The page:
Based on the 1999 novel of the same name, the story about an introvert, shy freshman found its way onto the big screen last year with the author, Stephen Chbosky, himself taking the helm of director. Comprising entirely of songs prior to 1993 (as the story is set in the early 90’s), it compiles songs mainly of the art rock and new wave genres to form a seamless set of songs perfectly defining the desired era of music. With music itself playing a major role in the movie, and for the development of the lead character ‘Charlie’, a majority of the movie has a musical background rather than a score, which does suit the youthful film perfectly (although the score is impressive itself).
First of all, this may not be the Trainspotting OST, but it is a very fine collection of songs befitting the movie, and the scenes to which they correspond to. From the important initial impression of Charlie via his listening to the sombre but stunning “Asleep” by The Smiths (which contains the somewhat foreshadowing lyrics, “There is another world, there is a better world, well, there must be”), to the playful but provocative “Come on Eileen” during that all-important dance (with you in that dress, my thoughts I confess, verge on dirty). And as for ‘the tunnel song’, the iconic “Heroes” by David Bowie is perfectly suited for its role of the ‘perfect’ song. Little needs to be said about this track, it really is one of the greatest of all time.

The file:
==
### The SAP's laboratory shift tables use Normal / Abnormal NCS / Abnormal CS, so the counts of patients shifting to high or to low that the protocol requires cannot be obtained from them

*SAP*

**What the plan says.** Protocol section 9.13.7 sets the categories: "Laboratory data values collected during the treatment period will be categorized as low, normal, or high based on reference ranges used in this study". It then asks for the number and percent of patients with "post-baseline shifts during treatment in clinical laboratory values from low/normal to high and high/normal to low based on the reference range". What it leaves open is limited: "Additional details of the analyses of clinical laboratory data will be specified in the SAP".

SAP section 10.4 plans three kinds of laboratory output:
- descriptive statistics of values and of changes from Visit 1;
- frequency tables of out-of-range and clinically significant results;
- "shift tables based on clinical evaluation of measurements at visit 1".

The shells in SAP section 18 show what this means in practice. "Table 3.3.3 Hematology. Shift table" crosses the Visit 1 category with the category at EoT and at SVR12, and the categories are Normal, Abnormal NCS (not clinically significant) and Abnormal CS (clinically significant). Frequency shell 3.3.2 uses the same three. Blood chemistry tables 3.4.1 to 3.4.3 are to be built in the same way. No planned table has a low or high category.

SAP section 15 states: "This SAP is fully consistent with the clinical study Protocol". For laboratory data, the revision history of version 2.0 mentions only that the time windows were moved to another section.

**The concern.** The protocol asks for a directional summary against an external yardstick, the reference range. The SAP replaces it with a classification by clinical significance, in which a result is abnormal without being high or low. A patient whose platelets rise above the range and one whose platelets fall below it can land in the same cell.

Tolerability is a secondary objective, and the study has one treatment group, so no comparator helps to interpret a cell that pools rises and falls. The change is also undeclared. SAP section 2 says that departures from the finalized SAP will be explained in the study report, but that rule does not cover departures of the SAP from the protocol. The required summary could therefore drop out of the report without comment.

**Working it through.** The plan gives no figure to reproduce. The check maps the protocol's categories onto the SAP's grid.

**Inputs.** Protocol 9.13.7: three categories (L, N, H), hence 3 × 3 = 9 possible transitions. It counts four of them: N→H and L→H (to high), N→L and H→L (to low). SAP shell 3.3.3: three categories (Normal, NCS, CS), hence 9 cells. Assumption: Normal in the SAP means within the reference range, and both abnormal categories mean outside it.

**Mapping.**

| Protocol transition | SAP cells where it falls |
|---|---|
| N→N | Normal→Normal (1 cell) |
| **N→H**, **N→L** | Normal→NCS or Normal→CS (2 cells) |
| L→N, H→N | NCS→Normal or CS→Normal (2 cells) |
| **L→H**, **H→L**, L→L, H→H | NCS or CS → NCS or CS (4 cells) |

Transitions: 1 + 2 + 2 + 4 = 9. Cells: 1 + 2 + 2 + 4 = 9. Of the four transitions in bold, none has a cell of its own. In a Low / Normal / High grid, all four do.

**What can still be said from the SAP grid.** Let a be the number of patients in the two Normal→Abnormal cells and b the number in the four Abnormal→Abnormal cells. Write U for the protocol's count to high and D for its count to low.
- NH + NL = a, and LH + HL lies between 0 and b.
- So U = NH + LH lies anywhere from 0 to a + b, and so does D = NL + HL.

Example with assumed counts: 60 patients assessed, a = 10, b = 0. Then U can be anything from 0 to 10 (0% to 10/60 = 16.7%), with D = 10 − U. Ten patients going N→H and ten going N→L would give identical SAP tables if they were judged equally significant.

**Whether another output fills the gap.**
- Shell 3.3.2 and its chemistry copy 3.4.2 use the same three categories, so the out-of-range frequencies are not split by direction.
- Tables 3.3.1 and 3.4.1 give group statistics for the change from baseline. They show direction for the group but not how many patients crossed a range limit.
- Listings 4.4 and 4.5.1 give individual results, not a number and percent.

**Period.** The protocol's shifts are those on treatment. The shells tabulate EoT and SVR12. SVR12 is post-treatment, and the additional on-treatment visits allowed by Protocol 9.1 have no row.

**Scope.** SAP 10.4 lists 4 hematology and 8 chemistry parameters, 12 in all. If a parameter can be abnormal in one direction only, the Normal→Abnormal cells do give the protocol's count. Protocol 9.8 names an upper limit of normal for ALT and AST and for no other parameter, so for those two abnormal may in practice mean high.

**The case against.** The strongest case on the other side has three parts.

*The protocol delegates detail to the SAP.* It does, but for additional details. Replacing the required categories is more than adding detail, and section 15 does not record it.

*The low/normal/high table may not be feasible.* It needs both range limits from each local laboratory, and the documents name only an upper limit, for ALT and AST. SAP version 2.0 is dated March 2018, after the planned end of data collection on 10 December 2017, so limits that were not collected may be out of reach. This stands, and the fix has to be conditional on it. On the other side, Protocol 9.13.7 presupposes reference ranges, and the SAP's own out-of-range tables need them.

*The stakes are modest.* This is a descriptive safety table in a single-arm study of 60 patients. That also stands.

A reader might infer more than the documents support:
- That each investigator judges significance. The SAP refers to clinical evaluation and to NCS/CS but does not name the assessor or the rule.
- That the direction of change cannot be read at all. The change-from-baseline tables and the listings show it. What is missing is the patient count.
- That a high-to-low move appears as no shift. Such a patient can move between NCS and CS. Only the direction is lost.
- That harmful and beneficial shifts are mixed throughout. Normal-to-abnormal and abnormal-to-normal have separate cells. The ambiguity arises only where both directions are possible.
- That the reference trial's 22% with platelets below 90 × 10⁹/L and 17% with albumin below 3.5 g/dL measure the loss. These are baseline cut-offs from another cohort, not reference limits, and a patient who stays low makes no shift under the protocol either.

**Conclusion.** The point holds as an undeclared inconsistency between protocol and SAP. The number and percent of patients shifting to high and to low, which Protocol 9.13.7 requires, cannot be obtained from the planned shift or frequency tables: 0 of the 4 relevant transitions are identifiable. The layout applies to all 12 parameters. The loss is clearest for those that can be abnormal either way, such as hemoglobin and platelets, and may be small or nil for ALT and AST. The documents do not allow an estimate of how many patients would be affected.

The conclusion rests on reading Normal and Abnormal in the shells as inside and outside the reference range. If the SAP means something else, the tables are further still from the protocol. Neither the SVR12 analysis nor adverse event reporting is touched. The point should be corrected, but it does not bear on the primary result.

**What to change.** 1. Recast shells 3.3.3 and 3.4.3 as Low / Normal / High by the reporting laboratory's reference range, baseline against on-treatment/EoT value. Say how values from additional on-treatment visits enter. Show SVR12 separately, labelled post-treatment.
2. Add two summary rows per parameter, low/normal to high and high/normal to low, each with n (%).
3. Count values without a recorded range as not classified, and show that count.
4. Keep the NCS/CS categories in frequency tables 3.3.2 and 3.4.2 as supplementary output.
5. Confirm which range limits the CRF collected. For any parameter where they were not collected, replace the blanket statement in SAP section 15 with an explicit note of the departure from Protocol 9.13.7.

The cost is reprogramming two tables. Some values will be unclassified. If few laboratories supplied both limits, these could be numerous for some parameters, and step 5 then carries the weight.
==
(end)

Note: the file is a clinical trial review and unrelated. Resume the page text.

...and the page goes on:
The lyrically perfect “Tugboat” by the influential Galaxie 500 employs its simple main hook (It’s a place I’d like to be, it’s a place I’d be happy) and verse to resonate as one of the most memorable tracks off the album. Following that is the brilliant “Temptation” by the legendary New Order, continuing the isolation theme, “Tonight I think I’ll walk alone, I’ll find my soul as I go home”. The new wave, atmospheric vibe of “Evensong” by the innocence mission and “Pearly-Dewdrops’ Drops” by the Cocteau Twins allow for the (suitably) ethereal quality of the film to take hold, grabbing your attention with its musicianship.
To close, the transition from the monologue on “Charlie’s Last Letter” to “Heroes” is extraordinary, and is the ideal ending to the soundtrack for one of the most impressive indie films in recent years. It was rather poorly marketed as ‘another teen movie’ when it really is so much more. One of the most personal films you’ll likely see, the songs play a major role in expressing the movies themes. The symbolism is strong throughout, evident especially with Charlie’s gift of “Something” to Sam, which is well regarded as one of, if not the, greatest love song ever written. If you have yet to view this film, give it an attempt, I can’t imagine people leaving the experience disappointed. People who enjoy the film, will likely enjoy the music, so this could well be worth a listen if you enjoyed the film.
Verdict – 9.2